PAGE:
If you’ve been following along my musical album odyssey over the past few months, you’ll have noticed that a lot of inspiration for the choices recently has come from the time shifted repeats of Top of the Pops that are available via the BBC. Currently they’re airing episodes from 1994, and I’m loving (almost) every minute of it.
It’s one of the biggest problems with streaming music, the vast amount of choice that is out there and how best to curate it.
P!nk recently appeared on the Graham Norton Show on the BBC to sing her latest release TRUSTFALL and promote her new album of the same name. It was an incredible live performance. You can rely on P!nk to add a bit of gymnastics or circus skills to her sets and this time it was all about the trampoline. P!nk was focused on vocals rather than bouncing off the mat, but it’s all the better for it.
In my recent round up of movies to look forward to, I didn’t notice or consider 80 for Brady, which is a film about a group of older friends travelling together to see their idol Tom Brady do what he does best on the football field. It’s got a great cast and is bound to be one of those charming movies where a handful of brilliant female actresses gel together and have a bit of a riot.
It’s no secret how much I love Kellyoke - the moment on Kelly Clarkson’s talk show where she covers a popular song, usually doing a much better job than the original! Another thing I love is behind the scenes info about music, tv and production, which makes this set of videos absolutely perfect. Called the Kellyoke Afterparty, this series of three videos features music director Jason Halbert and guitarist Jaco Caraco sharing a drink and some gossip after the live show.
Apple have released a comprehensive round up of their 2022 entertainment and services - inevitably happy about how successful they have been - with wisdom from VP of the sector, Eddy Cue. There are lots of facts and figures, as you might imagine, but I do like the summary from Mr Cue:
It’s remarkable how much great content is at our fingertips; that’s a testament to the extraordinary work of creators worldwide.
I was so busy watching Sam Ryder do his thing on New Year’s Eve for the BBC that I totally missed what was happening in other corners of the world - in particular Miley Cyrus pulling out all the stops and performing with a variety of guests for NBC. Dolly Parton was one of the featured friends, and the pair cruised through Wrecking Ball and Jolene and a few other hits.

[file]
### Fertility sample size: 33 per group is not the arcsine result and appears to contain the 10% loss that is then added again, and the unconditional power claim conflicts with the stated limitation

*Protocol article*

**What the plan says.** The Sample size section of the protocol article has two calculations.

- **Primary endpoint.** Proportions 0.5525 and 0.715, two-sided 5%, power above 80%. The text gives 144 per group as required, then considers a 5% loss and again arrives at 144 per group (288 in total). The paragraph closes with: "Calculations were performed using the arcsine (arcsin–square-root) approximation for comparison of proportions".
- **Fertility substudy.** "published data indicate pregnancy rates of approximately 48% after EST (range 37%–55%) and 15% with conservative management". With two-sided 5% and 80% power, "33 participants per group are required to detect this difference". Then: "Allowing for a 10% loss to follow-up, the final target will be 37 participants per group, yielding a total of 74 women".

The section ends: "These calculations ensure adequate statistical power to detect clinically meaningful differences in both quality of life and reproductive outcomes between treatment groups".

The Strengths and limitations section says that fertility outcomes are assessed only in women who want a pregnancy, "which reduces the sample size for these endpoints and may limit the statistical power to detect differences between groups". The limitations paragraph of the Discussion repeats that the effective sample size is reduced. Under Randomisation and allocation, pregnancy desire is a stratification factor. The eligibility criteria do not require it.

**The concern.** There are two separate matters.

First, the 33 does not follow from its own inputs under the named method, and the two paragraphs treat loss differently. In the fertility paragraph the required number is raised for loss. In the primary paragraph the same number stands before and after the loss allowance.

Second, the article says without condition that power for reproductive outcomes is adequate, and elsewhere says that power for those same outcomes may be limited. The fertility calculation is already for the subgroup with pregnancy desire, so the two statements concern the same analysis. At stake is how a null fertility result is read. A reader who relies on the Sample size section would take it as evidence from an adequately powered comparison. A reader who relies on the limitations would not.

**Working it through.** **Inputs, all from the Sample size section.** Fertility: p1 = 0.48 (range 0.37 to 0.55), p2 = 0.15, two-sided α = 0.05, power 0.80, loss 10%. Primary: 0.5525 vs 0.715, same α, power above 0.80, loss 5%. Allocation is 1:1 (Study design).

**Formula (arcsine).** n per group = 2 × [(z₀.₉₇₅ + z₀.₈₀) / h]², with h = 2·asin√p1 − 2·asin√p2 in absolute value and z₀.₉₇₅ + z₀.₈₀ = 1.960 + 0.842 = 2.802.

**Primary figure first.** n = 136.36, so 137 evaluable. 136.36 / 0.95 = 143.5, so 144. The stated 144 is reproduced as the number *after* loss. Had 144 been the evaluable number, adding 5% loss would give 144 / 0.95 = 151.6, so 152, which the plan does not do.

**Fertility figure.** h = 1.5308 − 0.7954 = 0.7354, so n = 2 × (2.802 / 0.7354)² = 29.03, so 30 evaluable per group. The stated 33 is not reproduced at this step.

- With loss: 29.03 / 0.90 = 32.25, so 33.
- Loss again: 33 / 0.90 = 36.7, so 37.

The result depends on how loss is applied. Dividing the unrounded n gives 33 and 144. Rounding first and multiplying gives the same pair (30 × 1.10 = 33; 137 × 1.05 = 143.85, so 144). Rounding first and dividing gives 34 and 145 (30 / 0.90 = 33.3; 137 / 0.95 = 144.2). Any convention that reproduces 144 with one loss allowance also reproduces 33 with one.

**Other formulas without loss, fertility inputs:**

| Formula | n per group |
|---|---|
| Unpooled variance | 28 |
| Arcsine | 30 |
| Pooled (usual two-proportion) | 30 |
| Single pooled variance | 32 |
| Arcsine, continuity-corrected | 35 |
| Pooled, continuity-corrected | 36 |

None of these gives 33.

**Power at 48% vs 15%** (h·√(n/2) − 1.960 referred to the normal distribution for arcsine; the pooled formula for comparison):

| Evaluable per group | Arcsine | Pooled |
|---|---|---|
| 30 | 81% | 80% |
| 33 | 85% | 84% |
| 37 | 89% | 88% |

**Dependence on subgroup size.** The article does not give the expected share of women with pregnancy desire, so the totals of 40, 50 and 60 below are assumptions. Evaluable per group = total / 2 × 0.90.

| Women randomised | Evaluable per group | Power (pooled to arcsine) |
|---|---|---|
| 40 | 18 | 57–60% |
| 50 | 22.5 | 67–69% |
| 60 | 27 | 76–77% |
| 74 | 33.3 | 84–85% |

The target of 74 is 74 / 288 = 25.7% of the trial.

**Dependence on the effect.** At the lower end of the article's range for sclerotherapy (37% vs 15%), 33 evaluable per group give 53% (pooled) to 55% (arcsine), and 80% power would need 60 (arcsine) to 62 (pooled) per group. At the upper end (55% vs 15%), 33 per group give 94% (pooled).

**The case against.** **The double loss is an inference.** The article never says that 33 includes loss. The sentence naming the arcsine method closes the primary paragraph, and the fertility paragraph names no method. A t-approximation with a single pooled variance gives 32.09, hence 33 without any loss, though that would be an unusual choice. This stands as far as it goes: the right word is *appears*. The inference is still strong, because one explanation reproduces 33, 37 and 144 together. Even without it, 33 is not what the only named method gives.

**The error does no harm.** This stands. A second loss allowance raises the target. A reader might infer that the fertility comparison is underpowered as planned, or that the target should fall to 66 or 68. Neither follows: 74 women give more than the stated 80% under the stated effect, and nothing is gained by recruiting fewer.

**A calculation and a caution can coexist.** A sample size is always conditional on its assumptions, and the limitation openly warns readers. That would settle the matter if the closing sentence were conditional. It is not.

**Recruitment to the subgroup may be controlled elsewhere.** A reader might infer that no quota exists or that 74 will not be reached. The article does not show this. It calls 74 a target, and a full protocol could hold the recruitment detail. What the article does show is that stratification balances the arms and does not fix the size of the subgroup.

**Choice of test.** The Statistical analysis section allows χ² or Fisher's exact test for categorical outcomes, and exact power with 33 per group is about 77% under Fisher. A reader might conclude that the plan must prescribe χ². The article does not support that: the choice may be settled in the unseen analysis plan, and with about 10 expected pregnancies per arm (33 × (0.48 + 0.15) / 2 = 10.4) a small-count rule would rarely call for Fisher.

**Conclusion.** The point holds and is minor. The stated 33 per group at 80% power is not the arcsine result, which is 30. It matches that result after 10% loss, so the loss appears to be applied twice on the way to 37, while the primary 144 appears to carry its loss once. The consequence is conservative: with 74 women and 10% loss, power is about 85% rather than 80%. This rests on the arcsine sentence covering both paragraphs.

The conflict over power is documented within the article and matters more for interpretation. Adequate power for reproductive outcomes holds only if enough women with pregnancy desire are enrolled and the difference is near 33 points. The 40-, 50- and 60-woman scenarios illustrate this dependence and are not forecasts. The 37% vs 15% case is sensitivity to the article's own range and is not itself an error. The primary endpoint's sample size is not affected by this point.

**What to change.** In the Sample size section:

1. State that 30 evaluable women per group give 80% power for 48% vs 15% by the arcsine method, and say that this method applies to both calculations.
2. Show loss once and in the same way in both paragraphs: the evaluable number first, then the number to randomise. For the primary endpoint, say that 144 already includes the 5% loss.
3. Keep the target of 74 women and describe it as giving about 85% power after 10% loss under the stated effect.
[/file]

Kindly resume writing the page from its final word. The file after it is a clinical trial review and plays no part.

My seventh year of listening to albums has drawn to a close and it’s that agonising time where I need to decide on a top five. Each year I listen to 100 albums, one new and one old each week for fifty weeks, and they each get two listens to make sure I really get a feel for the sound. Then, at the end of the year, I pull together my top five from the new albums.
Apple released a press release announcing they have hit 100 million songs on their Apple Music streaming service yesterday, which, by my calculations, is quite a lot. The release is your traditional back-patting piece but there are some interesting little nuggets in there that caught my attention. The first is about the history of music and how it’s possible we even have this many songs to play with in the first place.
Last year, the American country music singer Eric Church released a triple part album, entitled Heart & Soul. Each of those three words was the title of one part of the album, and they were released over the course of about a week. At the time, I listened to the albums a little bit reluctantly. Heart came first, and then & was released only as a vinyl release, so I said: “Already I’m on the back foot as I’m not going to be able to hear the middle part of this trilogy… nevertheless, I figured it couldn’t hurt to give the first part a go, and I’m glad I did.
Somehow another year of music has flown by, I’ve banked another 100 albums, both new and old, and now I have to decide which were the cream of the crop and which weren’t worth the download speeds. Each week, for fifty weeks, I’ve listened to one new album (usually from this year, or 2020 at a push), and one older album (any time before that), and have listened to each twice because I’ve found just one listen through isn’t always enough to full appreciate what’s going on.